Aquatic ecosystems are particularly susceptible to climate change. In collaboration with Tom Pinceel at KU Leuven and Bram Vanschoenwinkel at Vrije Universiteit Brussel, I’ve been involved with several studies on the effect of climate change of freshwater ecosystems.
We showed how invertebrates in temporary aquatic habitats are vilnerable to climate change. Not only will ponds be at greater risk of drying, the demographic resilience of species are jeopardised by higher temperatures. This creates a double-wammy for the biodiversity in temproary ponds and wetlands.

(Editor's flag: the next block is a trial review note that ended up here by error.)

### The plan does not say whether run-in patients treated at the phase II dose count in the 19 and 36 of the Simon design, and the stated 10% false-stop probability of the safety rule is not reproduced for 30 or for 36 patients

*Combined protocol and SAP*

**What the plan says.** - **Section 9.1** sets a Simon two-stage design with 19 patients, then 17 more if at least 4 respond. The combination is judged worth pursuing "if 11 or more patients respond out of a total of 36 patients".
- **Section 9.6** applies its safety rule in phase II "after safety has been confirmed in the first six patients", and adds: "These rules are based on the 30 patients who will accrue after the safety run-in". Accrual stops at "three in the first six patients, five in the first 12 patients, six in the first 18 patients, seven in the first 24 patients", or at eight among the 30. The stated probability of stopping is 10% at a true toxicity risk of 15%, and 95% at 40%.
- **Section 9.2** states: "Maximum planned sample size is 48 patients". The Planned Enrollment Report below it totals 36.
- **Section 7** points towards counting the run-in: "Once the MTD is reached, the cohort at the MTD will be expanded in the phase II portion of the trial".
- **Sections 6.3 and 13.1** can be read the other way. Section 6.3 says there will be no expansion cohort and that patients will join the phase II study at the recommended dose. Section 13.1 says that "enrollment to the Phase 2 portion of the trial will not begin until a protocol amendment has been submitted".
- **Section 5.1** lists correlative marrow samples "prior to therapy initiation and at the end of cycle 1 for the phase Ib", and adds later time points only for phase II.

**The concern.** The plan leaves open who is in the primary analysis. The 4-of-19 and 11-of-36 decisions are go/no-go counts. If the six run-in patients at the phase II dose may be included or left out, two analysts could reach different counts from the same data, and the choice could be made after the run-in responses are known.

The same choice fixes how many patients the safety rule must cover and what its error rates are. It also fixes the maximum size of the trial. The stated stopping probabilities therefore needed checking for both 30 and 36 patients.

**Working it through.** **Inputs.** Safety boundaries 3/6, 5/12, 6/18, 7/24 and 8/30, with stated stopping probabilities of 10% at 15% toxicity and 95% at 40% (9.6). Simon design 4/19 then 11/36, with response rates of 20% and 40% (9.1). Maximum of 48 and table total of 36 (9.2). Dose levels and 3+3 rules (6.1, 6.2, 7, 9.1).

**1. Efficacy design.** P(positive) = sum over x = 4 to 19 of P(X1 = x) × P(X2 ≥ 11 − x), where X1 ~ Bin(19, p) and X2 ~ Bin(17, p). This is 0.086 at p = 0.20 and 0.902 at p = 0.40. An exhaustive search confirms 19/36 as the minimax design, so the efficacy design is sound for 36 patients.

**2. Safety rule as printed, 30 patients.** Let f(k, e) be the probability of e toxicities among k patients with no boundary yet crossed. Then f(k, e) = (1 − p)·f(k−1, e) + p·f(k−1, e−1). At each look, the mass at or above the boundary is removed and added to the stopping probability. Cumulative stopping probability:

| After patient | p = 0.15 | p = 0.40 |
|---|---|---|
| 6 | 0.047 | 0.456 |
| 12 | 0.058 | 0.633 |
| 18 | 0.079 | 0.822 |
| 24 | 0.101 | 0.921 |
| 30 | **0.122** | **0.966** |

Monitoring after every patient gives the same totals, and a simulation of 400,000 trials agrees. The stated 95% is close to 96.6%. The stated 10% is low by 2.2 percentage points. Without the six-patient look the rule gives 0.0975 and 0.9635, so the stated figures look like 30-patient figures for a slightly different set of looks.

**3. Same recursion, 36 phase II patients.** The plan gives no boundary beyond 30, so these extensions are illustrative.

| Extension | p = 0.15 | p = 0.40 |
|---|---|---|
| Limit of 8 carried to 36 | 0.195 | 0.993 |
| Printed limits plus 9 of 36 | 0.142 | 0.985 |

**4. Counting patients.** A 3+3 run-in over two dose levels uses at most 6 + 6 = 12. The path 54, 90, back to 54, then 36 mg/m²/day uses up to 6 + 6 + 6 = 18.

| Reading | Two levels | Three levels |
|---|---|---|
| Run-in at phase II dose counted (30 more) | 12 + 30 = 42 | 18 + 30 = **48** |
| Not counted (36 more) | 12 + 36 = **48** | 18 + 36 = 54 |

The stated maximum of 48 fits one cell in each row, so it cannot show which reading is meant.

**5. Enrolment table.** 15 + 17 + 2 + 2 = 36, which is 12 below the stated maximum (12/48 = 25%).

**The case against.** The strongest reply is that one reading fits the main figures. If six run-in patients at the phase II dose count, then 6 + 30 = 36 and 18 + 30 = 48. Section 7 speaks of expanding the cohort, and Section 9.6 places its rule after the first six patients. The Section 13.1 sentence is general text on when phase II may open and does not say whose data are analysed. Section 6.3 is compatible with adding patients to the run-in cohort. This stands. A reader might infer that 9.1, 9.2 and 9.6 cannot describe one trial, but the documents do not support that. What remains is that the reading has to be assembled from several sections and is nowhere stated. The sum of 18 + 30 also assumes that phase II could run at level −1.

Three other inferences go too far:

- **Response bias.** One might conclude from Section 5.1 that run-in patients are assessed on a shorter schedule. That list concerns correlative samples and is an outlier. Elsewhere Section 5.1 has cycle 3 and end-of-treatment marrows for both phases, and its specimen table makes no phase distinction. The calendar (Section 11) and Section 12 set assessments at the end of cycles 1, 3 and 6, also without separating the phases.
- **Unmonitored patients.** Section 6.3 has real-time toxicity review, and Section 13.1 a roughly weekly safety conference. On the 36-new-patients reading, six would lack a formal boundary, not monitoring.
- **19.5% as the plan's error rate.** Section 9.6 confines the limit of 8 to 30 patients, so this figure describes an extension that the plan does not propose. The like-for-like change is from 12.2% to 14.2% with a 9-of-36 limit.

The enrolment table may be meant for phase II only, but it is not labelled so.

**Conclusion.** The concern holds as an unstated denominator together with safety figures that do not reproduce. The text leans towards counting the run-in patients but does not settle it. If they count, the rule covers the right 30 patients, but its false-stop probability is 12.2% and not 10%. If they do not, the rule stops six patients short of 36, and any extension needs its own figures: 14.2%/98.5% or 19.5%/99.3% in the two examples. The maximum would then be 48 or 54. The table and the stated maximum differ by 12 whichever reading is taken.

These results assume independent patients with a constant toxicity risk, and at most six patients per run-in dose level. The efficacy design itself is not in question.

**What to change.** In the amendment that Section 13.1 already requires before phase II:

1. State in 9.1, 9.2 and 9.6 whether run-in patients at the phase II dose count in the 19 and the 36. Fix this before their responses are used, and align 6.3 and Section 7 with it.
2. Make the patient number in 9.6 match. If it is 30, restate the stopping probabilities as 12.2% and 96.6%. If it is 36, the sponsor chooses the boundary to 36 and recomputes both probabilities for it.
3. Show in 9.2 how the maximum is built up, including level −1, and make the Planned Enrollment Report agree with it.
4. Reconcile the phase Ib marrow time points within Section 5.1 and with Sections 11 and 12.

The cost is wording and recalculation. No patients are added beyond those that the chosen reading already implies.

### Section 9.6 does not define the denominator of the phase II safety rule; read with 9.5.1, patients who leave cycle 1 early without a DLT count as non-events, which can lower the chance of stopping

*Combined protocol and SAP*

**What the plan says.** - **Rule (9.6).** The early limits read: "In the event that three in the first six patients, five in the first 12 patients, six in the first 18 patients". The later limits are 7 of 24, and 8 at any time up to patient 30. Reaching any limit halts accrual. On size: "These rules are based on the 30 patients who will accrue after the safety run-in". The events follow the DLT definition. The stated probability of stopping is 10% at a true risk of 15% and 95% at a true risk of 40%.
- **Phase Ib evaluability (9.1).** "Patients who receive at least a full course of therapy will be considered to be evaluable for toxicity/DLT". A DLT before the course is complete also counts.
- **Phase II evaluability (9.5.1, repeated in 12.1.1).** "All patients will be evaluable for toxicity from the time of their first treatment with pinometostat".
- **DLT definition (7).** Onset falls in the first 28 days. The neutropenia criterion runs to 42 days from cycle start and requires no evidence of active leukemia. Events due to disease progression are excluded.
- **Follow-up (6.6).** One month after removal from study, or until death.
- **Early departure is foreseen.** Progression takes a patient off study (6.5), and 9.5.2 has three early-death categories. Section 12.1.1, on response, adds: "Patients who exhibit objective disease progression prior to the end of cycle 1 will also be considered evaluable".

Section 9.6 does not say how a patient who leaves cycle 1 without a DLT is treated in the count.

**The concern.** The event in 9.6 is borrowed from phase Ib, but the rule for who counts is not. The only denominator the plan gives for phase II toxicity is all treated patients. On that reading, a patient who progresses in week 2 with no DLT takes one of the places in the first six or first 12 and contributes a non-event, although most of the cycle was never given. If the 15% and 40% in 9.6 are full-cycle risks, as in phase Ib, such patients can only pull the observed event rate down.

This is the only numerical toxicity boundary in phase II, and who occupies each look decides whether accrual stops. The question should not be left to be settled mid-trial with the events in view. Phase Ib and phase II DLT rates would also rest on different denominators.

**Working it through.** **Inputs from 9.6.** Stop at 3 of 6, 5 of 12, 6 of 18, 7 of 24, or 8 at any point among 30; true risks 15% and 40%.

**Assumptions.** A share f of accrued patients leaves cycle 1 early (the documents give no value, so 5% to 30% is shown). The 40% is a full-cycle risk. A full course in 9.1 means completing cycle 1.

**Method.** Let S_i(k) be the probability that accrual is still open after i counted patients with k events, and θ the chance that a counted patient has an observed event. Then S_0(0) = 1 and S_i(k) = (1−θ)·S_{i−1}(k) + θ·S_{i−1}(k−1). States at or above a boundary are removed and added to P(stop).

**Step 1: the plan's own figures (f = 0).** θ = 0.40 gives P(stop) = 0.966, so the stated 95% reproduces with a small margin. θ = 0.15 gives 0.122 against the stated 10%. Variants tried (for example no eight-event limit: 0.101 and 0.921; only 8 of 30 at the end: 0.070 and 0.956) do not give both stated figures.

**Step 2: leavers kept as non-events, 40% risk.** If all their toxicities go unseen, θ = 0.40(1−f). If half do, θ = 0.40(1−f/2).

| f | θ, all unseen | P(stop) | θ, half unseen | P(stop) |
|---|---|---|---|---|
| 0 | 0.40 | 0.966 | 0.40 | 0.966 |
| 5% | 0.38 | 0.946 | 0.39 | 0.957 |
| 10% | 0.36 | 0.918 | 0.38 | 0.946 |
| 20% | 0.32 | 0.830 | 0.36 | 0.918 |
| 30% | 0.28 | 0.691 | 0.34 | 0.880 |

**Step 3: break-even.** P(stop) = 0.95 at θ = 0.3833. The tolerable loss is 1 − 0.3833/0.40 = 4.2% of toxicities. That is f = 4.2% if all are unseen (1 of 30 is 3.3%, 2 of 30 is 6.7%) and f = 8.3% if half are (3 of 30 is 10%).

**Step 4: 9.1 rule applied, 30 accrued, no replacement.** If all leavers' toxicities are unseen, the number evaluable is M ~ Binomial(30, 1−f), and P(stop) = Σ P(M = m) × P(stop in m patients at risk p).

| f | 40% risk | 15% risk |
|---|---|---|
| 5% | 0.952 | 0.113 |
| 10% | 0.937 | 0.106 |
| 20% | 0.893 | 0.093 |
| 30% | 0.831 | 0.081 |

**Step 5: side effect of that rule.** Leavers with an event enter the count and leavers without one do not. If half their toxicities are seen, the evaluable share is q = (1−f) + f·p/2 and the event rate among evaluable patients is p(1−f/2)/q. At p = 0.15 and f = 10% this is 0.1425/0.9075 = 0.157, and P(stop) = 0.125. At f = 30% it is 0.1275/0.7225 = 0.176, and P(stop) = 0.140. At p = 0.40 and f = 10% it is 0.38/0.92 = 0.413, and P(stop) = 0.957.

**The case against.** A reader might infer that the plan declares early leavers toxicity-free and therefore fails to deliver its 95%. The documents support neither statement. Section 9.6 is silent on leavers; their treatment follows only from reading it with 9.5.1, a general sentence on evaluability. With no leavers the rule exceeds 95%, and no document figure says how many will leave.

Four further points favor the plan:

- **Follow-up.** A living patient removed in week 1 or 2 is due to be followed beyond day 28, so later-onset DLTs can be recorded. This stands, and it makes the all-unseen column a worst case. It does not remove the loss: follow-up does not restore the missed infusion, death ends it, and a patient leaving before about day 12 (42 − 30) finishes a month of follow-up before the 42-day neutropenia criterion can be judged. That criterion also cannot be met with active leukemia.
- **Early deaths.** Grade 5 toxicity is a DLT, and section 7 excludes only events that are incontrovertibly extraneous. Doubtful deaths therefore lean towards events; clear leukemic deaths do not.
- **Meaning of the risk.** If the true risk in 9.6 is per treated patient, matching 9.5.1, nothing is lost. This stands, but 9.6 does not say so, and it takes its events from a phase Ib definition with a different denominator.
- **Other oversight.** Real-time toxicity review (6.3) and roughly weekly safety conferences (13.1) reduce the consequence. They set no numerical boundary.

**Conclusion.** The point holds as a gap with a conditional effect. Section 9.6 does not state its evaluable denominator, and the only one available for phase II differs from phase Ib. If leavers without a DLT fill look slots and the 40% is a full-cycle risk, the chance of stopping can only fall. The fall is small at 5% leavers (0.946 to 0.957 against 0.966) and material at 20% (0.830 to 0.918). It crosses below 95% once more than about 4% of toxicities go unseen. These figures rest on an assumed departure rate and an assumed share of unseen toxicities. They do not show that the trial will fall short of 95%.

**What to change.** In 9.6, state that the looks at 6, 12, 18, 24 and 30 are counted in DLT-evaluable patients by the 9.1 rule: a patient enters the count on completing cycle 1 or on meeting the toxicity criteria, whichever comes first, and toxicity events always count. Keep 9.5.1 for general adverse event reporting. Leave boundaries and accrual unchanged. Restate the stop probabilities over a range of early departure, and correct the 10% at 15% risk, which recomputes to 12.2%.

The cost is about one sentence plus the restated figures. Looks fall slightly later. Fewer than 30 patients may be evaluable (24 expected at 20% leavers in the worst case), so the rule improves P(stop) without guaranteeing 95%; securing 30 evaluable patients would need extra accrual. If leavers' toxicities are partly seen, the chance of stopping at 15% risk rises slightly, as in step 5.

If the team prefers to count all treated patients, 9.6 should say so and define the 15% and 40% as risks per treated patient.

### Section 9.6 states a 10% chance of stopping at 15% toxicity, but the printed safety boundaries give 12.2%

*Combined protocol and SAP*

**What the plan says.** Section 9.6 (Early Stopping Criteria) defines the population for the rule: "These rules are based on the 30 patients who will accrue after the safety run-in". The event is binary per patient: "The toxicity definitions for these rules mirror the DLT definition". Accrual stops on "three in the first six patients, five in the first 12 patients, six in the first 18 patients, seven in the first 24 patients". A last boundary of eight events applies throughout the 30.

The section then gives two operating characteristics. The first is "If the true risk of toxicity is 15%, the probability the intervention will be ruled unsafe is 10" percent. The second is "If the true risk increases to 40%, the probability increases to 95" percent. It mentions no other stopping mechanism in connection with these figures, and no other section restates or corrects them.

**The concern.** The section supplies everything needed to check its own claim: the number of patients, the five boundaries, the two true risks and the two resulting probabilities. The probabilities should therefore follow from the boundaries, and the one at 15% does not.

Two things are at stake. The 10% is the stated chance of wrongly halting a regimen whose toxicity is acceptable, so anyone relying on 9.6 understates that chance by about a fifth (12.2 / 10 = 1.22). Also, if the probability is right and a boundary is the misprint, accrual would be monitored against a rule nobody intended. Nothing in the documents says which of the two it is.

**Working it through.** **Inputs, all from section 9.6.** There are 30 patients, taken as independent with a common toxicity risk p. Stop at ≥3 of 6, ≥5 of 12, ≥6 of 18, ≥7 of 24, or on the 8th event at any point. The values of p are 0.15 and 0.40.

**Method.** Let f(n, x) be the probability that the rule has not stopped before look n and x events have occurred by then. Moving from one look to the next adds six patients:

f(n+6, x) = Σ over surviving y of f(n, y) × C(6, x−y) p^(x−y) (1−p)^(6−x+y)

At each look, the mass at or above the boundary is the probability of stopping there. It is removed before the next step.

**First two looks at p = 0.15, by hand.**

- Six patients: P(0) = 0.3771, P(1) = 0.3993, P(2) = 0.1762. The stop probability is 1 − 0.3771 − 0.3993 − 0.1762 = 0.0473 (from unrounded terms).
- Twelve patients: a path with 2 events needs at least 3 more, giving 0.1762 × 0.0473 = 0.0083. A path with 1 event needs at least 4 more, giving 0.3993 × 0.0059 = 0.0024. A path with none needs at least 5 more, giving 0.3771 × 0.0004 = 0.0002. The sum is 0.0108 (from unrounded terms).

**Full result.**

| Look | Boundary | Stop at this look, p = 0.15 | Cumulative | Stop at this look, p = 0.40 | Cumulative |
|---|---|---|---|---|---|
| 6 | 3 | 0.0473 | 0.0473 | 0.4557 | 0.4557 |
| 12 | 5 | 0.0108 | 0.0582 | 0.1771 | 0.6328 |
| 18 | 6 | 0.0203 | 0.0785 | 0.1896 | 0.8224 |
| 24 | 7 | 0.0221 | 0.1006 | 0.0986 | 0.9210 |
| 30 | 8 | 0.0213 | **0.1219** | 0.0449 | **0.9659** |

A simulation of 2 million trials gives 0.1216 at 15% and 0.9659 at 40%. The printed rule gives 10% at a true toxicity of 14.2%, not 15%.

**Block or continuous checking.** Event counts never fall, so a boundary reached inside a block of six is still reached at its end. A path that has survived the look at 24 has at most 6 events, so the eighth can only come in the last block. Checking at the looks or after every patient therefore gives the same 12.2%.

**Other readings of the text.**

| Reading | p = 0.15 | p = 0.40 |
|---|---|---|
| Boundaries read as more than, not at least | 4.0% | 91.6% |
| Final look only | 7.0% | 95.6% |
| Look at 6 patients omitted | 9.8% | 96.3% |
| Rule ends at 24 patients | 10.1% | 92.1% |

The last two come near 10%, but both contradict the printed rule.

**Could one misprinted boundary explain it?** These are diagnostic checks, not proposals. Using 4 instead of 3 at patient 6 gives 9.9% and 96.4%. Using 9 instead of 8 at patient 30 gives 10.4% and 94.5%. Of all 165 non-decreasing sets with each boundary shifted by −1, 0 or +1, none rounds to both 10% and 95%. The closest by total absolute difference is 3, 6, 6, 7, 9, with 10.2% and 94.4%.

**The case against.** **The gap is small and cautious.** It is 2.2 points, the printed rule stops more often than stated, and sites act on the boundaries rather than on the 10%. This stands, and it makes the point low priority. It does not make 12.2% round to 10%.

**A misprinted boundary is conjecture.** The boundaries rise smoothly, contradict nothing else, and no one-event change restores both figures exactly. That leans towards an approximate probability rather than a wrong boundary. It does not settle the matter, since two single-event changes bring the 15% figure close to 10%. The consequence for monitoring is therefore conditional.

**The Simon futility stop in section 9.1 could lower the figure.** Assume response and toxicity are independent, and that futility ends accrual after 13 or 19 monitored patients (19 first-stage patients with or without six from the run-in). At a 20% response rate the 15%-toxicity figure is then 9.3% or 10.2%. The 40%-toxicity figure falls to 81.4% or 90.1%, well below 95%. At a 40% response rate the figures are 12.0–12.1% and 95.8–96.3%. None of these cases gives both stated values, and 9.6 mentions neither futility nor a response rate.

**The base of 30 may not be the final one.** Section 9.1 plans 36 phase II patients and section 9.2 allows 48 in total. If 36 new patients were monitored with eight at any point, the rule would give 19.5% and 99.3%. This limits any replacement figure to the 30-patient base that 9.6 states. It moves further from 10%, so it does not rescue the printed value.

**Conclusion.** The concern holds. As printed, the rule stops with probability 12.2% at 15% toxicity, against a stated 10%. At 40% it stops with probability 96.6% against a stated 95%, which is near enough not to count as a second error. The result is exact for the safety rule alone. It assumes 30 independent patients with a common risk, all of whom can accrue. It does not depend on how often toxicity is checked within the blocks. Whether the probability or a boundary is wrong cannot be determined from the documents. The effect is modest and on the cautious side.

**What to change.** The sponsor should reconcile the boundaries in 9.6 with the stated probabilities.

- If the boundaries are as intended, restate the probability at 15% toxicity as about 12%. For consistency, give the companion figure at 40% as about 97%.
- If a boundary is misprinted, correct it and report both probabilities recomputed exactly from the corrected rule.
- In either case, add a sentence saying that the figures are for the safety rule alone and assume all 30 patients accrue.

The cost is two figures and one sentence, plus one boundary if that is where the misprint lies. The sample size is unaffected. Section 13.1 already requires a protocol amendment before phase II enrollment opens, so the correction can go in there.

From a human perspective, I have also found that rural communities who depend most on wetland ecosystem service tend to be the same people who are degrading these ecosystems. However, they tend to underestimate their own negative impacts, preferring to blame others instead. This creates governance challenges in the sustainable management of communal wetlands.
Buschke, F.T., Esterhuyse, S., Kemp. M.E., Seaman, M.T., Brendonck, L. & Vanschoenwinkel, B. (2013) The dynamics of mountain rock pools – Are aquatic and terrestrial habitats alternative stable states? Acta Oecologica, 47, 24-29. (Link)